Cervical Screening (PAP Test)
What is the PAP test?
Cervical screening is a test performed by a nurse practitioner or doctor that will show that the cells on her cervix are normal and healthy. If the cells on her cervix are abnormal, follow up and treatment can be done to prevent those cells from becoming cancerous. The decrease in the incidence of cervical cancer since the 1950’s has been largely attributed to cervical screening and the early detection of abnormal cells. Sometimes during the procedure another swab is taken to determine if the woman has either Chlamydia or Gonorrhea. These are two common sexually transmitted infections (STIs). Women can have one or both of these STIs and can feel normal and healthy – that’s why testing is so important! It is wise to ask your health care provider to test for STIs as this is not always done at the same time as the PAP test.
What causes cervical cancer?
A virus called, Human Papilloma Virus (HPV), causes cervical cancer. There are over 100 different types of HPV and they are passed through sexual activity. Some types of HPV cause genital warts and others types if left untreated cause cervical cancer. Since HPV is sexually transmitted, it is necessary to have a PAP test after you begin sexual activity. Sexual activity includes intercourse as well as digital or oral sexual activity involving the genital area with a partner of either gender. This new information has led to changes in the Cervical Screening and Follow up Guidelines. Visit the website www.cancercare.on.ca to view the guidelines.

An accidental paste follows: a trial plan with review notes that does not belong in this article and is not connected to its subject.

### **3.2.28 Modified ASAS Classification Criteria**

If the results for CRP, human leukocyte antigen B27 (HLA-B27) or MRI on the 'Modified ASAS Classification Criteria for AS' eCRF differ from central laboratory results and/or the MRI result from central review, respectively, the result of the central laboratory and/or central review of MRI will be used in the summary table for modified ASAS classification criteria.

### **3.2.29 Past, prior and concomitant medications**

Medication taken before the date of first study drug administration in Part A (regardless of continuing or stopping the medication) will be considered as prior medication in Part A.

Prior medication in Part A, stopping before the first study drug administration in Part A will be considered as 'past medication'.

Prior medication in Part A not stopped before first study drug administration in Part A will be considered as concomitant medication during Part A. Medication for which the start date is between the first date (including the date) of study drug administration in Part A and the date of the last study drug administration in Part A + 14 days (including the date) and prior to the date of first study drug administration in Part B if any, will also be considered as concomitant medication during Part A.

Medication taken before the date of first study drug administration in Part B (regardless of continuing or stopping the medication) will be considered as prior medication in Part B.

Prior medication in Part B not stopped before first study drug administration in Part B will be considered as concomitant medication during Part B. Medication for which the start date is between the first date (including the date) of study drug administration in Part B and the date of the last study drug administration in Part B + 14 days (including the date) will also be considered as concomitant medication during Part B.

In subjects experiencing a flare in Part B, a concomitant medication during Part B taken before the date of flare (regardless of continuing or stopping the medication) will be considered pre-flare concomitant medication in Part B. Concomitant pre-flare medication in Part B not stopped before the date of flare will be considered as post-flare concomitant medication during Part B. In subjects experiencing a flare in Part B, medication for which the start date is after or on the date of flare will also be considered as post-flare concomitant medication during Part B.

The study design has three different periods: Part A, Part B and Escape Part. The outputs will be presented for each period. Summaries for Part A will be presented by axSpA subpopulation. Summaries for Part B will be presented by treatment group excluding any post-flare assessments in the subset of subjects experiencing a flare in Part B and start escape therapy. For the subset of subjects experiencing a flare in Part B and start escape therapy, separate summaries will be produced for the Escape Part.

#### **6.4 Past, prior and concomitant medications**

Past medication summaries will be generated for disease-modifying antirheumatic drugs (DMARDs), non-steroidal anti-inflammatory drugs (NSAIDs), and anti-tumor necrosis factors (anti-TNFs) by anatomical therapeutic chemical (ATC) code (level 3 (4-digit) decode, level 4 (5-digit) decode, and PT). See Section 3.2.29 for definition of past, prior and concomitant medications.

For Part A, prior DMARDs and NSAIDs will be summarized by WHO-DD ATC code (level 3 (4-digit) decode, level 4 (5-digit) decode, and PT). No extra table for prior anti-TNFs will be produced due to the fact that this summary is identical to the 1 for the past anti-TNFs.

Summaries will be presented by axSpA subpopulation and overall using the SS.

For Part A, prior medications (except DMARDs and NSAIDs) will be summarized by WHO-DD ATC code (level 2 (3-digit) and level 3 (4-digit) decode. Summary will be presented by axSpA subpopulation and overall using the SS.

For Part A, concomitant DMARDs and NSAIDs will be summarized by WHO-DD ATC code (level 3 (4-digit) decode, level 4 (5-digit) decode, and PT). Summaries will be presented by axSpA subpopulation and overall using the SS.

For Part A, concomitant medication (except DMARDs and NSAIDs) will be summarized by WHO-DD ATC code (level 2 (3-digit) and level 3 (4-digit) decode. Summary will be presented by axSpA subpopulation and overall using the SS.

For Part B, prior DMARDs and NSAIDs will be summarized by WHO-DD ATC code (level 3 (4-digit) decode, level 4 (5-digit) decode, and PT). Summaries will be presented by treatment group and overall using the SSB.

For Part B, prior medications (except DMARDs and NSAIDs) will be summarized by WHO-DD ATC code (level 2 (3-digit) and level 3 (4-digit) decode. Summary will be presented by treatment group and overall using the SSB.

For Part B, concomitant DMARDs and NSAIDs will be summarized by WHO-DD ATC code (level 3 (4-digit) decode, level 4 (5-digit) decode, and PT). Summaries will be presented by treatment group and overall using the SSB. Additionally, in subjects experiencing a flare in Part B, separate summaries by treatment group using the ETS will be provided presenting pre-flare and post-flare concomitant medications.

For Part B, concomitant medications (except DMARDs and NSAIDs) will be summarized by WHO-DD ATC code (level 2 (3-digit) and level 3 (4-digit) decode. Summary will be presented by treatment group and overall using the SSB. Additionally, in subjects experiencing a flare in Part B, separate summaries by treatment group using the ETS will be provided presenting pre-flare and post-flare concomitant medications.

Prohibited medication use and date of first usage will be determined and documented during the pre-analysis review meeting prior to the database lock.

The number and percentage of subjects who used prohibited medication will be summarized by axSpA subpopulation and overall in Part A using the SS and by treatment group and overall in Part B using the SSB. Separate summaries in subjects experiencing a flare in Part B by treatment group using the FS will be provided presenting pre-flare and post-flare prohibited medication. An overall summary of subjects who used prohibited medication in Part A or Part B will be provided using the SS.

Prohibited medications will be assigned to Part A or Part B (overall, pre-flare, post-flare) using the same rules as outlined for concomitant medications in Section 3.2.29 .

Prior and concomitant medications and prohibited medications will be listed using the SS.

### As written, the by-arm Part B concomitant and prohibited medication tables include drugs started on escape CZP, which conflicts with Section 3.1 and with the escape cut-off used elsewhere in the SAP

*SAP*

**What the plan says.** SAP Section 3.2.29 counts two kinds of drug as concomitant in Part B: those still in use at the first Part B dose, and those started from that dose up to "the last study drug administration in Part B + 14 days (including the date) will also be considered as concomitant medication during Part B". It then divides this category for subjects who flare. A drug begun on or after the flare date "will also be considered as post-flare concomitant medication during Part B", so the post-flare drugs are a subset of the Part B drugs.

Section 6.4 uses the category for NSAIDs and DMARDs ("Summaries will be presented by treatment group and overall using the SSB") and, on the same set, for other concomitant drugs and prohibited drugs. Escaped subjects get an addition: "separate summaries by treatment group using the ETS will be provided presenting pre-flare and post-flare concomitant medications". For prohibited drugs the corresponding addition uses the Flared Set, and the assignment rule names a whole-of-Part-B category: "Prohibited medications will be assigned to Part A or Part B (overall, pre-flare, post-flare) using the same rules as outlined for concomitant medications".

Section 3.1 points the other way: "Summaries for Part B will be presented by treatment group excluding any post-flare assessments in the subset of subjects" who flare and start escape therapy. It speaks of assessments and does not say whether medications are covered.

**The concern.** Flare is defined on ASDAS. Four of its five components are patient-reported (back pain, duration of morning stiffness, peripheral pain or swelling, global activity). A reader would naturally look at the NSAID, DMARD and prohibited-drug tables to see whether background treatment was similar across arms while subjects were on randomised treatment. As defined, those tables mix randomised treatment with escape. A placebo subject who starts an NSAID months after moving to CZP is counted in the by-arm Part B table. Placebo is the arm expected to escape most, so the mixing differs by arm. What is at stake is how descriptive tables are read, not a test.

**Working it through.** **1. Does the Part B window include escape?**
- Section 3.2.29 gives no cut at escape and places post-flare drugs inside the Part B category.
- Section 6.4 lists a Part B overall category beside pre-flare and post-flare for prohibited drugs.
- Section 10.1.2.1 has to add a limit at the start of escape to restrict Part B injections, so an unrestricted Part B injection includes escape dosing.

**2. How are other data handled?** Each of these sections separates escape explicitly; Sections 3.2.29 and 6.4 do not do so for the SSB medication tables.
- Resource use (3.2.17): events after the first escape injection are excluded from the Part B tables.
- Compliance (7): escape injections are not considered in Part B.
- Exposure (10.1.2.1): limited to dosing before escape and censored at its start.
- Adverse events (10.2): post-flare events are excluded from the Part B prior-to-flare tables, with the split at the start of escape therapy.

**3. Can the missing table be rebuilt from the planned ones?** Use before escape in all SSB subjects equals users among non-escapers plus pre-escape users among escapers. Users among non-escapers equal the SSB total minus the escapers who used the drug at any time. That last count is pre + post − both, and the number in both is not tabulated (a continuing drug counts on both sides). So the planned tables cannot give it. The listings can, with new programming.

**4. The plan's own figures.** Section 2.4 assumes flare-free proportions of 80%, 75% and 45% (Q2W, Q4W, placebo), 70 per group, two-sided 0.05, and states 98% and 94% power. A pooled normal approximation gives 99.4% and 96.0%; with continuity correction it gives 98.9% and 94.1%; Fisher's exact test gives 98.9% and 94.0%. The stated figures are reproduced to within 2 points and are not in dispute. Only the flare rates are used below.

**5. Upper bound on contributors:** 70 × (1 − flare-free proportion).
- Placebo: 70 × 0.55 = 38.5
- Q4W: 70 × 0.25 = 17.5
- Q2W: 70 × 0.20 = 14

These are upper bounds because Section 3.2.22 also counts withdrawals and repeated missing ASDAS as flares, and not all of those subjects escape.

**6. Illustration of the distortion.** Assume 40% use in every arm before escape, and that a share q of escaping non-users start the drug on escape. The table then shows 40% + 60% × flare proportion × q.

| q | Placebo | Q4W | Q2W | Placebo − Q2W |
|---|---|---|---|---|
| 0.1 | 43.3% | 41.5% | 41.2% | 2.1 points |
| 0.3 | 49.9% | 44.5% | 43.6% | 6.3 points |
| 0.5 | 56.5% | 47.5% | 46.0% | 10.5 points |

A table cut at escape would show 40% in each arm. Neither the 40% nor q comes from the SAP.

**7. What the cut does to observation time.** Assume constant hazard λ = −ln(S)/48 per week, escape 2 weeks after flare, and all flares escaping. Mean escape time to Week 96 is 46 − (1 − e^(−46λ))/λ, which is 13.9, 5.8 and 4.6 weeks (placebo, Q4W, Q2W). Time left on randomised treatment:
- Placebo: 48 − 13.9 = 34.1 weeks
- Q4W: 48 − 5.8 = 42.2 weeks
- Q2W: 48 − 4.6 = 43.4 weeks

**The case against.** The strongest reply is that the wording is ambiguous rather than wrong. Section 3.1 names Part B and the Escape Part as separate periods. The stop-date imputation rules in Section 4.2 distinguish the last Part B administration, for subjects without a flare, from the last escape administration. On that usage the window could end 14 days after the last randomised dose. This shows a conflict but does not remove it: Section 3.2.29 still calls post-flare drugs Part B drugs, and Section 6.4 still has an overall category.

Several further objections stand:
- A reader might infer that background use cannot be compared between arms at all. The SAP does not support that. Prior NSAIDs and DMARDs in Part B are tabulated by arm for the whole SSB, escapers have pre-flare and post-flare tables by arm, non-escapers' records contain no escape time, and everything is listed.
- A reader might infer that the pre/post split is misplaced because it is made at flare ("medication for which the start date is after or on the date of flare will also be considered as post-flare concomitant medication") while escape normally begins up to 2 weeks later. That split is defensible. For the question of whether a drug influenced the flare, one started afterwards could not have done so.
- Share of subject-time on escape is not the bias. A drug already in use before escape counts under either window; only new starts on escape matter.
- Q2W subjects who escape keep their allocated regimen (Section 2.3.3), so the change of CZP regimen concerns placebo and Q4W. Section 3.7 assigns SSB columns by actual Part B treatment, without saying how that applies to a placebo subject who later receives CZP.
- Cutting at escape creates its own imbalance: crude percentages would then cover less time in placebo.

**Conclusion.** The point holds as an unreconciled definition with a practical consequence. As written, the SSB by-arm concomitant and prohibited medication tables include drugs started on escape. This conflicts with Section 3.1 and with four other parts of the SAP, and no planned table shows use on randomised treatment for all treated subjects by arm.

Who should have a PAP test done?
PAP Tests should begin at age 21 for women who are or have ever been sexually active. Women who are not sexually active by age 21 should delay the PAP test until they are sexually active. If your test result is normal, PAP tests should occur every 3 years. Screening every 3 years is safe and effective. PAP tests may be discontinued at age 70 if there have been 3 or more normal PAP test results in the previous 10 years.
Where can I get a PAP test?
You can see your nurse practitioner or family doctor for this testing.